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North Korean leader Kim Jong Un speaks in this undated image released by the state-run Korean Central News Agency.

North Korean leader Kim Jong Un speaks in this undated image released by the state-run Korean Central News Agency. (KCNA)

Predictably, North Korea has rejected an offer from the South Korean government of economic aid in return for nuclear disarmament. South Korea’s new President Yoon Suk Yeol initially made the suggestion during his inauguration in May. On Aug. 15, he advanced the proposal in a speech.

In a switch from customary practice, North Korea leader Kim Jong Un did not reply. Rather, his sister Kim Yo Jong, also a senior party official in the government, on Aug. 19 rejected the offer.

She was careful to include a personal insult of Yoon, standard practice for Pyongyang. However, the fact that she appeared in place of her brother will greatly fuel rumors that he suffers from serious health problems. Yoon’s proposal nonetheless is an important gesture, especially since his government generally takes a hardline approach toward North Korea.

Undeniable is the reality that North Korea is in desperate economic difficulty. The COVID-19 pandemic has brought the nation’s long-apparent economic deterioration to a crisis point. Trade and wider interchange with China has contracted, while long-term economic sanctions under the United Nations slowly strangle commerce.

Belligerence remains the default Pyongyang position. On June 5, North Korea launched eight short-range missiles, the most ever in one day. The next day, South Korea and the United States launched the same number of missiles. North Korea also has tested a missile capable of reaching the United States.

Meanwhile, in August the 28th biennial Rim of the Pacific (RIMPAC) concluded. This is the world’s largest maritime military exercise involving extensive combined arms training. Over 25,000 personnel and 26 nations in total participated, including Japan, South Korea and the United States. This represents a strong military security context for potential military defense of South Korea and other Asia allies.

As argued in previous columns, basic realities of North Korea are unchanging. First, for many years Pyongyang has been inconsistent, often erratically. In 2013, the regime declared a “state of war” with South Korea and abruptly abrogated the 1953 armistice that ended the Korean War. Yet, accommodating moves followed. President Donald Trump conducted highly publicized meetings with Kim Jong Un, but nothing was achieved.

Second, we must emphasize defense of South Korea, within wider Asia security. The Biden administration is doing precisely this with extensive Asia trips this year of President Joe Biden and Defense Secretary Lloyd Austin.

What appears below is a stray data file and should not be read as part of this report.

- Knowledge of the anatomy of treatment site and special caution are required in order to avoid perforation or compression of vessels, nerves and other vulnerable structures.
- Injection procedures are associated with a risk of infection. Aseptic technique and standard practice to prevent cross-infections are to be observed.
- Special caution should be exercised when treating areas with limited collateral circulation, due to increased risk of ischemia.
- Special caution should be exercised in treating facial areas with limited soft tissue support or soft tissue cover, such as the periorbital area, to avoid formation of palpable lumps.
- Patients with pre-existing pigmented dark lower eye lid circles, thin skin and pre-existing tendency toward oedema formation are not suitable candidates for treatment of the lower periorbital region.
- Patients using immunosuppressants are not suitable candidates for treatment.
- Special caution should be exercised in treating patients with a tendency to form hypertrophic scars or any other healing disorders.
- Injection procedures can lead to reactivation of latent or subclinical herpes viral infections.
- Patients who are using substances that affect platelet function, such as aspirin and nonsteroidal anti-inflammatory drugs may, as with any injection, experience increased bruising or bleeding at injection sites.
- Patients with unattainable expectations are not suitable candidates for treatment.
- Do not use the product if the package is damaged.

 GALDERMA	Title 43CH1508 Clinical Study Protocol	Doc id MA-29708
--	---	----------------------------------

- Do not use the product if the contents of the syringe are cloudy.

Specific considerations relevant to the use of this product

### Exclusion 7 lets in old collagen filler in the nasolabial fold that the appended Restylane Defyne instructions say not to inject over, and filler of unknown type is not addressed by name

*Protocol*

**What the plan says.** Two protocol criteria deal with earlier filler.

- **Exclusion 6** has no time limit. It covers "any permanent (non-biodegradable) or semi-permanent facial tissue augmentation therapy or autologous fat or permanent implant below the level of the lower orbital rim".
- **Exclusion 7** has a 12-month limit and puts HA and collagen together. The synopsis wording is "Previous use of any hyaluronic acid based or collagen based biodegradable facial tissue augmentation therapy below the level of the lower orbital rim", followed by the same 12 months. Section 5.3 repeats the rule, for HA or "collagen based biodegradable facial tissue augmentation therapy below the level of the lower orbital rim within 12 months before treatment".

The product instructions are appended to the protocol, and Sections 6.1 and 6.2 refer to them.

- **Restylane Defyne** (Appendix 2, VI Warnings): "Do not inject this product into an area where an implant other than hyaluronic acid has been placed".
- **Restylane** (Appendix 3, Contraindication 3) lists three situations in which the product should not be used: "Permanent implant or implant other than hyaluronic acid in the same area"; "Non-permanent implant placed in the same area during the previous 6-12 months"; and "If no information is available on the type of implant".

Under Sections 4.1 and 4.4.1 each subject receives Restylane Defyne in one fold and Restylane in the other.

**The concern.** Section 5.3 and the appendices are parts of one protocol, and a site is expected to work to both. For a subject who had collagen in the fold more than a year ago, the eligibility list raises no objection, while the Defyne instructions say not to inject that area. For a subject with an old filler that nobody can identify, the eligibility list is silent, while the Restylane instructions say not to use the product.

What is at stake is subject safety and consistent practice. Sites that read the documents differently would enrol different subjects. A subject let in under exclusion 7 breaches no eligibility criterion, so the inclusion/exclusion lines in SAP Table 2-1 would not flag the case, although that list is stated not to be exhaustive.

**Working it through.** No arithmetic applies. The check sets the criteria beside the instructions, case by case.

Third, we should emphasize coordination with other nations. In 2017, Japan reenergized fitful security discussions, including Australia, India and the United States. Dubbed the Quad, this security dialogue is important.

South Korea’s substantial investment in and trade with China grows, while North Korea remains a costly dependent, though ideologically important. China’s President Xi Jinping visited Seoul in 2014. He finally visited North Korea in 2019.

China’s foreign policy reflects self-interest, and traditional caution regarding military force. North Korea is a drain, and over time a source of growing well-founded anxiety.

The brutal Korean War of 1950 to 1953 is essential background. President Harry Truman decided to support the United Nations’ defense against Pyongyang’s invasion of South Korea.

President Dwight Eisenhower quickly achieved an armistice in the Korean War. A crucial factor was devastating unrestrained bombing of North Korea. Pyongyang’s hostility today reflects this frightening history.

Democratic change in South Korea culminated with the election in 1998 of President Kim Dae-jung, heroic opponent of dictatorship. In 2000, he received the Nobel Peace Prize. During the earlier dictatorship, Kim survived imprisonment and at least one attempt to kill him. Periodic turmoil since 1998 has reinforced South Korean democracy.

U.S. leaders should emphasize collaboration with allies, underscore commitment, and continue encouraging South Korean leadership. The Biden administration is returning to traditional, very strong emphasis on working with our principal allies, including closer military cooperation.

Powerful comprehensive ties with South Korea from the Korean War, greatly reinforced during the Vietnam War, is a lynchpin.

Arthur I. Cyr is author of “After the Cold War — American Foreign Policy, Europe and Asia.”


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